• Consequently, it is also unlikely that indoor theater and concerts will return anytime soon.

This is our new normal

  • Covid-19 is not going away in 2020. We have all adapted reasonably well. These safety procedures (hygiene, masks, distancing) work to keep us safe, with which many normal activities are low-risk. We can still socialize within these constraints.
  • Please stay vigilant. It is for your protection and our protection together.


  • Norma L Lane says:

    Dr. Kanner, This is very useful information. Thank you again.

  • David Goldsmith says:

    What about KN95 masks? If not defective, it seems that they should be approximately as good as N95 masks.

    I bought some KN95 masks from Andrews Pharmacy in Wellesley.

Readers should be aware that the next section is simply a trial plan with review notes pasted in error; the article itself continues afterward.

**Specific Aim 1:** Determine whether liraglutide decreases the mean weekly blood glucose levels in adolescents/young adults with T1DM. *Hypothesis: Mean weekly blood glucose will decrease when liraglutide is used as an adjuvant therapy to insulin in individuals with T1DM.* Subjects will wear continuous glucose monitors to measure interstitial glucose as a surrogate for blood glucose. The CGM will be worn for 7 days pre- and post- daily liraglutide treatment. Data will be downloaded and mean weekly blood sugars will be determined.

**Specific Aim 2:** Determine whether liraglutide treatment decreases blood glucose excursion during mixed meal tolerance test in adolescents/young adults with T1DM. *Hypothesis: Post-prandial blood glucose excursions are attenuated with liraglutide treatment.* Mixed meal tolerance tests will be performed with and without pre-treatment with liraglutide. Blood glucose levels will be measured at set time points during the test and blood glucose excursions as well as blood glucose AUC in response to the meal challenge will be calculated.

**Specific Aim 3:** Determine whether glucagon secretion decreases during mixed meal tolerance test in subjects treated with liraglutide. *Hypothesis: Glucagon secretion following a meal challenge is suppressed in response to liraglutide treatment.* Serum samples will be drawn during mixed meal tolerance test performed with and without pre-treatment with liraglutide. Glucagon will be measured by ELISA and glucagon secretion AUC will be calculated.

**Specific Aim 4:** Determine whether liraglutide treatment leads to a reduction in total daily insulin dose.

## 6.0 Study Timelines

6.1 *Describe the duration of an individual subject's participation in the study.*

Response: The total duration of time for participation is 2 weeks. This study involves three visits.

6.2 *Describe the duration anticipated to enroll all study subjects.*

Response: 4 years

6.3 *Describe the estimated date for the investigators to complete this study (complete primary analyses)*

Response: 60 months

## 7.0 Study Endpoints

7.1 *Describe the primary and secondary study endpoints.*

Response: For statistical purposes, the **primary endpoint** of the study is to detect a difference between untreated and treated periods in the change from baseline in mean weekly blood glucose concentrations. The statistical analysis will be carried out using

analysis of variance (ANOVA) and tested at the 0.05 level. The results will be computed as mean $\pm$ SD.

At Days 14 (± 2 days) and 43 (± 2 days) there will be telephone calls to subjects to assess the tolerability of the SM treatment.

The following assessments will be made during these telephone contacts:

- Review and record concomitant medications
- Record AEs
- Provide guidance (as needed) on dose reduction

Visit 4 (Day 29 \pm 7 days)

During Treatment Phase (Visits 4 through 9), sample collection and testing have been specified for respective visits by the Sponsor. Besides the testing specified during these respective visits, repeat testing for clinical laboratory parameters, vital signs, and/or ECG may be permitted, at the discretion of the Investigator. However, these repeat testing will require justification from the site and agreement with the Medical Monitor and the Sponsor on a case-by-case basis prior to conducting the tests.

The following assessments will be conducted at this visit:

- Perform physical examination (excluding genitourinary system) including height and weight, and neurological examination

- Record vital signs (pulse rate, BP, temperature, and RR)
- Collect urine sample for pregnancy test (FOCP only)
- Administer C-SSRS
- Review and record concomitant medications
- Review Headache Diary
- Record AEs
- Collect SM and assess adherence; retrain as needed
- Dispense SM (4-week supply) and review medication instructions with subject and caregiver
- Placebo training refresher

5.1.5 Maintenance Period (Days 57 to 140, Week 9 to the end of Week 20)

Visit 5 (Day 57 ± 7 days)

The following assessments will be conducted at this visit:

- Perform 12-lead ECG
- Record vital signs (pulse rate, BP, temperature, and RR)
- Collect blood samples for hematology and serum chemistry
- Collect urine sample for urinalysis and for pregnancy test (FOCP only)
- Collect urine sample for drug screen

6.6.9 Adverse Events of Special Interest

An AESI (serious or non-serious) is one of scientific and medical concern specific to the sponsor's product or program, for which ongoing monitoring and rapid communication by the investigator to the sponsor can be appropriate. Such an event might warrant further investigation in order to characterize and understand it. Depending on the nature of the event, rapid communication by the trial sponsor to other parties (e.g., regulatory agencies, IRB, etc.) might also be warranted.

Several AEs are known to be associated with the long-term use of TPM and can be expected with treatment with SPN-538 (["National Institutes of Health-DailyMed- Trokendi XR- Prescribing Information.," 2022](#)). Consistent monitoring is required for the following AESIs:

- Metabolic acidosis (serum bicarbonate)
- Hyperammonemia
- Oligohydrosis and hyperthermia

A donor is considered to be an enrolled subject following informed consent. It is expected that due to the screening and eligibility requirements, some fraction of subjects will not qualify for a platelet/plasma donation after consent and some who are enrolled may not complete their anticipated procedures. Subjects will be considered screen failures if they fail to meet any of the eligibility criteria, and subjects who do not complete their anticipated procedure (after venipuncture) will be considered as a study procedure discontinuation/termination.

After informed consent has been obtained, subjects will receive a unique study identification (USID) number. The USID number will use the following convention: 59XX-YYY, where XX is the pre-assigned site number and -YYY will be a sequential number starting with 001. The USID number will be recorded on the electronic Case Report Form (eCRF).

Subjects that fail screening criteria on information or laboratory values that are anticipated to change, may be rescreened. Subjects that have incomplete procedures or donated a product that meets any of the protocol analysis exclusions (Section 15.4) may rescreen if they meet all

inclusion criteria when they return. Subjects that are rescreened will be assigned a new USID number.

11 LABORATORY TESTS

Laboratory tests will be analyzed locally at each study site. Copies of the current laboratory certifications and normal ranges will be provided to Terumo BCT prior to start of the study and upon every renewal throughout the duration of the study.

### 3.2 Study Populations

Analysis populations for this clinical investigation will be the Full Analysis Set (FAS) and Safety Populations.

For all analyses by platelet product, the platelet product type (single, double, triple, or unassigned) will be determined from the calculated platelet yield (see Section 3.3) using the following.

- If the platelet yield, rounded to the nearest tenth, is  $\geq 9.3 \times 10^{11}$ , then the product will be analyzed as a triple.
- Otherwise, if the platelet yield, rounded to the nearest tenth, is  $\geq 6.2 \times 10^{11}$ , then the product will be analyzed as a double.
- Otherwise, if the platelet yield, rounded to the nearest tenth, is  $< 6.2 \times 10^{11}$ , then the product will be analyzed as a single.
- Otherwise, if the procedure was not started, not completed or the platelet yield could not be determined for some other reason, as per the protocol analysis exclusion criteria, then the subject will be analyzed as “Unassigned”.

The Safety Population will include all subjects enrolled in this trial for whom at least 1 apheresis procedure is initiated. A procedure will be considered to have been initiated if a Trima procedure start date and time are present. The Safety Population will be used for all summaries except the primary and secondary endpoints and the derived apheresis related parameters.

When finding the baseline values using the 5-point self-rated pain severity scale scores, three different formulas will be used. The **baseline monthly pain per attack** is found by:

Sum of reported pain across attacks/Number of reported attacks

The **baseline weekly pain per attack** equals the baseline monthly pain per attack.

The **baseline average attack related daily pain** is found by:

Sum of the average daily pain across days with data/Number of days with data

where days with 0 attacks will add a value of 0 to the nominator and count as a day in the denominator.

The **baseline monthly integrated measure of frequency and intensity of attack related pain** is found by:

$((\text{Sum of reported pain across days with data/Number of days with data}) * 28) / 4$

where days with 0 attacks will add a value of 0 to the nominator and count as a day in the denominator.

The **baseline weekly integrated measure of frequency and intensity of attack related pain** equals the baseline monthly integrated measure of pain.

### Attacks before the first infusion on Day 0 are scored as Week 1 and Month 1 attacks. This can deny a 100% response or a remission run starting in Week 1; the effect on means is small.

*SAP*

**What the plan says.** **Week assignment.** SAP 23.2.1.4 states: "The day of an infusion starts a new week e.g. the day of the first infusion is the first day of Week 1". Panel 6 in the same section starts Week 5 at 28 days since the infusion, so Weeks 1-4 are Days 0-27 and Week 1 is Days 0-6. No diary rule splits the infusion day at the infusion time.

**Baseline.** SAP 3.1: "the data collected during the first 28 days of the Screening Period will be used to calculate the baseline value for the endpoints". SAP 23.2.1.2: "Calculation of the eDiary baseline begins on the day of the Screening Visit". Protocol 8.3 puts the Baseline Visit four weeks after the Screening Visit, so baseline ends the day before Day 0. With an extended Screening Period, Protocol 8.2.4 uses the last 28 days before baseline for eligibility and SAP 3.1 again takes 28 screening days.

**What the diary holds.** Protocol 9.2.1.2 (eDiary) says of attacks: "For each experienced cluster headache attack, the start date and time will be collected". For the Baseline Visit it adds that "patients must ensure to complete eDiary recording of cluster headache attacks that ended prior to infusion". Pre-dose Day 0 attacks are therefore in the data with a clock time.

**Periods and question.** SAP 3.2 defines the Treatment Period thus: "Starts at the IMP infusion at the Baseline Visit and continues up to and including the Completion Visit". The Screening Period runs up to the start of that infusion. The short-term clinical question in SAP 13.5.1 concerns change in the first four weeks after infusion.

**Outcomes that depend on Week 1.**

I always wear a KN95 mask under a very nice looking, custom-fitted cloth mask sewn by my wife Marcy.


    • DrKanner says:

      I believe KN95 represents N95 masks manufactured in China. Unclear why they get a separate code. However, earlier this year many of these masks, when tested, were well below spec. These include the masks famously flown in by the Patriots. I have not since read any updates that attest to improved reliability of KN95s. So I would not consider them a reliable substitute for certified N95s in critical indoor exposure situations.

  • Corinne Reppucci says:

    Wonderful article,especially clear about the wearing of masks, associating with other people, i.e., service people in the home. Thank you